Architecture, unlike, say, tennis, is a profession for late bloomers. Even so, the career of Robert Venturi, 66, seems an incredible case of delayed gratification. It's been 25 years since his startling attack on the austerity of modern design, "Complexity and Contradiction in Architecture," made him famous and jump-started the postmodern boom. In the book, he shot back at Mies van der Rohe's dictum, "Less is more" and said, "Less is a bore." Let's have "messy vitality," he argued, let's have ambiguity and a nod to architecture of the past. Those ideas influenced architects from Robert A. M. Stern, with his classical columns, to Frank Gehry with his street-smart materials. Everybody agreed Venturi was a brilliant thinker, but no one asked him to build skyscrapers or huge civic monuments. What his firm, Venturi, Scott Brown and Associates, did build didn't have an unmistakable "Venturi look": the beach houses were send-ups of fisherman's shacks; the campus buildings were brick schoolhouses with a twist. Venturi wasn't out to develop a personal signature: "We get our kicks from accommodating to different places, different ethoses or situations," he says.
That deceptively simple and seemingly unegotistical tack is finally bringing the professorial Venturi some significant rewards. Last month the Philadelphia designer was cited for "changing the course of architecture in this century" when he was awarded the prestigious Pritzker Prize in a ceremony in Mexico City. And he now has two major projects opening that test his conviction that buildings should respond to their surroundings, not just impose an architectural style. On July 9 in London, Queen Elizabeth will officially open Venturi's biggest project yet: the Sainsbury Wing, a major addition to Britain's neoclassical National Gallery, squeezed onto a corner of Trafalgar Square. In December his big, colorful new art museum for Seattle, going up in a busy downtown district, will be finished.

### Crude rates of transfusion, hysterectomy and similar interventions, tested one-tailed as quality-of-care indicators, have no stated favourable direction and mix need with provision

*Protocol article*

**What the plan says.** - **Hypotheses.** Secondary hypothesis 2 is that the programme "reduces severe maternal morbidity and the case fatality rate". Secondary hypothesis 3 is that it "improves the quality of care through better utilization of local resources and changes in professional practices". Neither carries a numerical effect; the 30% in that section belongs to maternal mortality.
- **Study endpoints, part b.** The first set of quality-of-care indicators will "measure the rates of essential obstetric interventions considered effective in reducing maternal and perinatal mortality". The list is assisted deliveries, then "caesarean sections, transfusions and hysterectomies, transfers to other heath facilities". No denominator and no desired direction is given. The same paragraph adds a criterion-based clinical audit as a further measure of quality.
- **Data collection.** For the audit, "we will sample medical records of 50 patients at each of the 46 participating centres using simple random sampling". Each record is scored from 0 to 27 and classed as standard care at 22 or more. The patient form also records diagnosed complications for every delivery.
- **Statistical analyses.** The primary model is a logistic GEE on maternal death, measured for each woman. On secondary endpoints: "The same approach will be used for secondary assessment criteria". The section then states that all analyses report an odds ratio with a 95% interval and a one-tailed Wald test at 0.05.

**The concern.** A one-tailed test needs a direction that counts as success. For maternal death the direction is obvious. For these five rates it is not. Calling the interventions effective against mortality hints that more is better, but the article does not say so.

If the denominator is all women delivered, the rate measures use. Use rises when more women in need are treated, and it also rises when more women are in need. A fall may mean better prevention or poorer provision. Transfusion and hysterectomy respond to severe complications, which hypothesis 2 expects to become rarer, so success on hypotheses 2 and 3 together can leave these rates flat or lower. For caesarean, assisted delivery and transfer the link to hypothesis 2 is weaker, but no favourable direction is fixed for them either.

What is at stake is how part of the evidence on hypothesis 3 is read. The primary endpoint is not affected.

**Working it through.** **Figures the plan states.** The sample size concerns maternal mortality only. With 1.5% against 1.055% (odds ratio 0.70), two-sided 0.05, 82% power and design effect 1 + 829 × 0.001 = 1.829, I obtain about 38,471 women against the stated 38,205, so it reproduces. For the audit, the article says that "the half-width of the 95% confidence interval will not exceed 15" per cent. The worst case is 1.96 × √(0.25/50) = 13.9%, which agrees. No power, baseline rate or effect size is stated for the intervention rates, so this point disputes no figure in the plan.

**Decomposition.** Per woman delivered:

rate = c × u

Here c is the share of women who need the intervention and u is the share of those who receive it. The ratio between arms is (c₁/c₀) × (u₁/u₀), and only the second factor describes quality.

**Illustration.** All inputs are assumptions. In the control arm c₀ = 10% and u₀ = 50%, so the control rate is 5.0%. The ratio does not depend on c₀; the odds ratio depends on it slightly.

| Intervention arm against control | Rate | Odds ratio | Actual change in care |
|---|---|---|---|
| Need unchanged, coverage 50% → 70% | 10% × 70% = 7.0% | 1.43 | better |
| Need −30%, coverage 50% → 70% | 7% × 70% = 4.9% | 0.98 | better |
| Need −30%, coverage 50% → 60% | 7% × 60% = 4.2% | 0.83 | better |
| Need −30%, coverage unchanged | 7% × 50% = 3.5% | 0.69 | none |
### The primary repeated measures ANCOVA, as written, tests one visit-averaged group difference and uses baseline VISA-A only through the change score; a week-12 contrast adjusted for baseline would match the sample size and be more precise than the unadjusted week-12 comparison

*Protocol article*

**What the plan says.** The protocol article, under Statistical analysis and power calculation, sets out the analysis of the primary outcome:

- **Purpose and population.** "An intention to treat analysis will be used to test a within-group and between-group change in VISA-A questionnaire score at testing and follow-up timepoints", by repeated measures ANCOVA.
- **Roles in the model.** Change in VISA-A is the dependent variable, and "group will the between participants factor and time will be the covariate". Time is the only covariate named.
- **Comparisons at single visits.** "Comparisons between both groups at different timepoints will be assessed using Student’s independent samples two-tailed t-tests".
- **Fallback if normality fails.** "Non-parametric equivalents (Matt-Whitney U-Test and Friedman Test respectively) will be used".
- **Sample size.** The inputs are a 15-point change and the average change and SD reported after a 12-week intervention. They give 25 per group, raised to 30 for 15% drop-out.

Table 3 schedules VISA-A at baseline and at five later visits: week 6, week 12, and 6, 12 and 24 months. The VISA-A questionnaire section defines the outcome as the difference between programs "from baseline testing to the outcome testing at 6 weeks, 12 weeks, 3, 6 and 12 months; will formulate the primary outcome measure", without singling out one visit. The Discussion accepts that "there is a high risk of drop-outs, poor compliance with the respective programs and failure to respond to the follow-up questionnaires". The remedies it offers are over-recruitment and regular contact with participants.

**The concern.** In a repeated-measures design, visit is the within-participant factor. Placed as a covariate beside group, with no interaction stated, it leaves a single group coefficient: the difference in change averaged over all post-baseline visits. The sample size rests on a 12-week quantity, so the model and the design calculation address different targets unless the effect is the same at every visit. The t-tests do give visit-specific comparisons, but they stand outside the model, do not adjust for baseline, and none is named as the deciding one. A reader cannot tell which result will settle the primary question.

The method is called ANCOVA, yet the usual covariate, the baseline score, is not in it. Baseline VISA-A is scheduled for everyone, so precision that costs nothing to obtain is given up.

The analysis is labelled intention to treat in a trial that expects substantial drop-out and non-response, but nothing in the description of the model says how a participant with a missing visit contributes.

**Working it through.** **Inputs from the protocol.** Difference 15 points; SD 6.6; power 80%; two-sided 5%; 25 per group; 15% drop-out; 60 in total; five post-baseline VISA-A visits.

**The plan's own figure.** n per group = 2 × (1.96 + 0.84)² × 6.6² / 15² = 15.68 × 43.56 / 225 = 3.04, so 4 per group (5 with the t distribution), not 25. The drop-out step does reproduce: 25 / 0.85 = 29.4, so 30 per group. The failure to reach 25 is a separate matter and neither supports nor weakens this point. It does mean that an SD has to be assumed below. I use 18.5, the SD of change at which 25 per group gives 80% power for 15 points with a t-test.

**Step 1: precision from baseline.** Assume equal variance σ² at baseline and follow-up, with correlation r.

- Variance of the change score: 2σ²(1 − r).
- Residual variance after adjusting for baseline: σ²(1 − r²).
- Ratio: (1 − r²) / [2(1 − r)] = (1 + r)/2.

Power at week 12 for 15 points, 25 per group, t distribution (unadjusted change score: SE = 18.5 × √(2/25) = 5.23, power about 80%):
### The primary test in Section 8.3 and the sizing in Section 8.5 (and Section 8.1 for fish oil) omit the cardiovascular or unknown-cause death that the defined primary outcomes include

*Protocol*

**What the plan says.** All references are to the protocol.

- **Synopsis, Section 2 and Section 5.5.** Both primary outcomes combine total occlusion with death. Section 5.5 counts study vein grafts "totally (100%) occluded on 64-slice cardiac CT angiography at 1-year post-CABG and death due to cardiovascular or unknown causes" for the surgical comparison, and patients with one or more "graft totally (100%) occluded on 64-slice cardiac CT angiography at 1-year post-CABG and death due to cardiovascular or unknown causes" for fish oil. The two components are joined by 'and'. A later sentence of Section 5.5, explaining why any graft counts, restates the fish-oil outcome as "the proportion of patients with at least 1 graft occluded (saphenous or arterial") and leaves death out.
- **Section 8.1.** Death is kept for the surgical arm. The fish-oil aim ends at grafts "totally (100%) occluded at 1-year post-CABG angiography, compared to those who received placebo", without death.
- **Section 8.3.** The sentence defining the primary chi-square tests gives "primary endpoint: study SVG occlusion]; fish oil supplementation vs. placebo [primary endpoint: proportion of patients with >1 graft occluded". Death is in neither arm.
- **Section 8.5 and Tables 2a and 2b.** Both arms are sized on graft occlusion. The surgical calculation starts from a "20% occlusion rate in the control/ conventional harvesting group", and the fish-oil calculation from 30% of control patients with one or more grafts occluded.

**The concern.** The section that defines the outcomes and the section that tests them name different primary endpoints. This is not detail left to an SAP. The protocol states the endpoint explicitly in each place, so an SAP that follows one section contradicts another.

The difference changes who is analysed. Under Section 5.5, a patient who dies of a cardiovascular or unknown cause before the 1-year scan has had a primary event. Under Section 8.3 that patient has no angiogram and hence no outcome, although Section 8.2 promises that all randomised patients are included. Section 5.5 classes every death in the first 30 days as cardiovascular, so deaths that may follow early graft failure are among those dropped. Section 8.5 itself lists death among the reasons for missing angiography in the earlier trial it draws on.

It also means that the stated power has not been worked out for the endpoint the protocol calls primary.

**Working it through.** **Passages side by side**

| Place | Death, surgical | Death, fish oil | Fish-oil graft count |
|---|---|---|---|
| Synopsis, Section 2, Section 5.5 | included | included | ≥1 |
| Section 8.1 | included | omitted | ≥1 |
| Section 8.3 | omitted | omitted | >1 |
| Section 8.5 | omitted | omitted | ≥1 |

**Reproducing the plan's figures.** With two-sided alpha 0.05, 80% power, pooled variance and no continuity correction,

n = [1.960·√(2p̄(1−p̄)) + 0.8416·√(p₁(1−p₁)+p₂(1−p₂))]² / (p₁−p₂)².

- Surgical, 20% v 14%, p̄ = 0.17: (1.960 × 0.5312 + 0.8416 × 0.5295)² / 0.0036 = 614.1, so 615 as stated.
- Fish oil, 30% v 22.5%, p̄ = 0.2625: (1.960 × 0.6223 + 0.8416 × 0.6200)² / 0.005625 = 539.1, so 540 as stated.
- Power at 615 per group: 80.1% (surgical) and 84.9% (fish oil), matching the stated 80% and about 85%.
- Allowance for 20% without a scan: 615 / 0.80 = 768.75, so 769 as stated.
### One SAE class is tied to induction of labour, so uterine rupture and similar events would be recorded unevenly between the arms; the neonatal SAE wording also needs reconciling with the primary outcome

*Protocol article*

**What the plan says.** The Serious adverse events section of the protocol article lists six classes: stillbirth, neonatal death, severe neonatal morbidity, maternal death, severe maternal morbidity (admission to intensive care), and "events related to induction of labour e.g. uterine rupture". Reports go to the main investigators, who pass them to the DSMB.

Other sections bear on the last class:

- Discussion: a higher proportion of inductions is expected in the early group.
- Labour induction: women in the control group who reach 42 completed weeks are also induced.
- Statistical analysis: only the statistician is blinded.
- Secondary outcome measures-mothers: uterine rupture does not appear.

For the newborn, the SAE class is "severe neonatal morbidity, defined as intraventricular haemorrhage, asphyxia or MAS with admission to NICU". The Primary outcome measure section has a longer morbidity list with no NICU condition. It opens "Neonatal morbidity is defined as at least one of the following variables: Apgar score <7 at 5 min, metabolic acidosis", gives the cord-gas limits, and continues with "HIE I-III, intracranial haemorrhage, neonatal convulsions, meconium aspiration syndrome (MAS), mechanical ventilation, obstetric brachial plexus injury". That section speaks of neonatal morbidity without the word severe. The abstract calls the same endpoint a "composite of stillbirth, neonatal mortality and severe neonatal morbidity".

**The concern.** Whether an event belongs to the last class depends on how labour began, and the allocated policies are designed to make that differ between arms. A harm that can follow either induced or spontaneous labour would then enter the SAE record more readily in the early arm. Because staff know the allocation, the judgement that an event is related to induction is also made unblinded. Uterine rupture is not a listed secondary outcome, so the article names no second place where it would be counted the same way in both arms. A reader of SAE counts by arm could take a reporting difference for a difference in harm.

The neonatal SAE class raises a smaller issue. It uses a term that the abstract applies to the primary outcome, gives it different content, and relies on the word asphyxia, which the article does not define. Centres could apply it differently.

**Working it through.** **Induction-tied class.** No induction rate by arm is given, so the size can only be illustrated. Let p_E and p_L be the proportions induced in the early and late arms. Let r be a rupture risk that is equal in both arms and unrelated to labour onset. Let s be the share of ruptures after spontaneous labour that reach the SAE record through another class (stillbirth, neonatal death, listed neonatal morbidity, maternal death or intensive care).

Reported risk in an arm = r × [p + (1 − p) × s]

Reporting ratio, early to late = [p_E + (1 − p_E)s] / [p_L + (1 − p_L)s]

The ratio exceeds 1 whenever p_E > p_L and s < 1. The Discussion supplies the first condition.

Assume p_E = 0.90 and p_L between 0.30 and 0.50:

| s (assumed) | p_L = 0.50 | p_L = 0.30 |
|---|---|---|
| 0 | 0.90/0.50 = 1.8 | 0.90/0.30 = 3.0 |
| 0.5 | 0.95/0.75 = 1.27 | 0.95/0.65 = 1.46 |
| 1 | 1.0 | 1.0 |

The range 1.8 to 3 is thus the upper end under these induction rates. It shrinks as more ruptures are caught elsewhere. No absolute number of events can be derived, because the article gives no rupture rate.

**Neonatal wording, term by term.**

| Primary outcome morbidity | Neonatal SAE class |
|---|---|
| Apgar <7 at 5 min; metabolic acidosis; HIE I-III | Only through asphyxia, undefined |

The London National Gallery project was born out of controversy, and Venturi's wing already has modernist British critics frothing. The original scheme, designed by the London firm of Ahrends Burton & Koralek, was the target of a notorious attack by Prince Charles, who called it a "monstrous carbuncle on the face of a much-loved and elegant friend." So the National Gallery scrapped the plans, and Venturi was ultimately chosen to design the wing, which will be home to the museum's great collection of early Renaissance paintings. His approach was understandably cautious: he matched the height of the original building and used the same pale Portland stone on the facade; he borrowed the classical pilasters of the original but bunched them with pizzazz. The basic idea came quickly: his collaborator and wife, Denise Scott Brown, who is an architect and urban planner, says Venturi sketched it on an airline menu after their first trip to London for the project.
The simple facade has some bold touches, like the big entrance set into the stone. "We have huge, almost rude openings," says Venturi, "almost like a sports facility," because museums these days are populist places. A dark wall of glass on the side joins the stone front in an ungainly way, but the play of classical details is wonderfully witty and the harmony of new and old seems right. Yet the overall effect is almost too well-mannered, a guest at tea who's afraid to make a gaffe. (When a reporter commented on the wit of some of the details, Venturi replied, "But it's not a joke. You don't make jokes in architecture. It's too expensive." True enough.)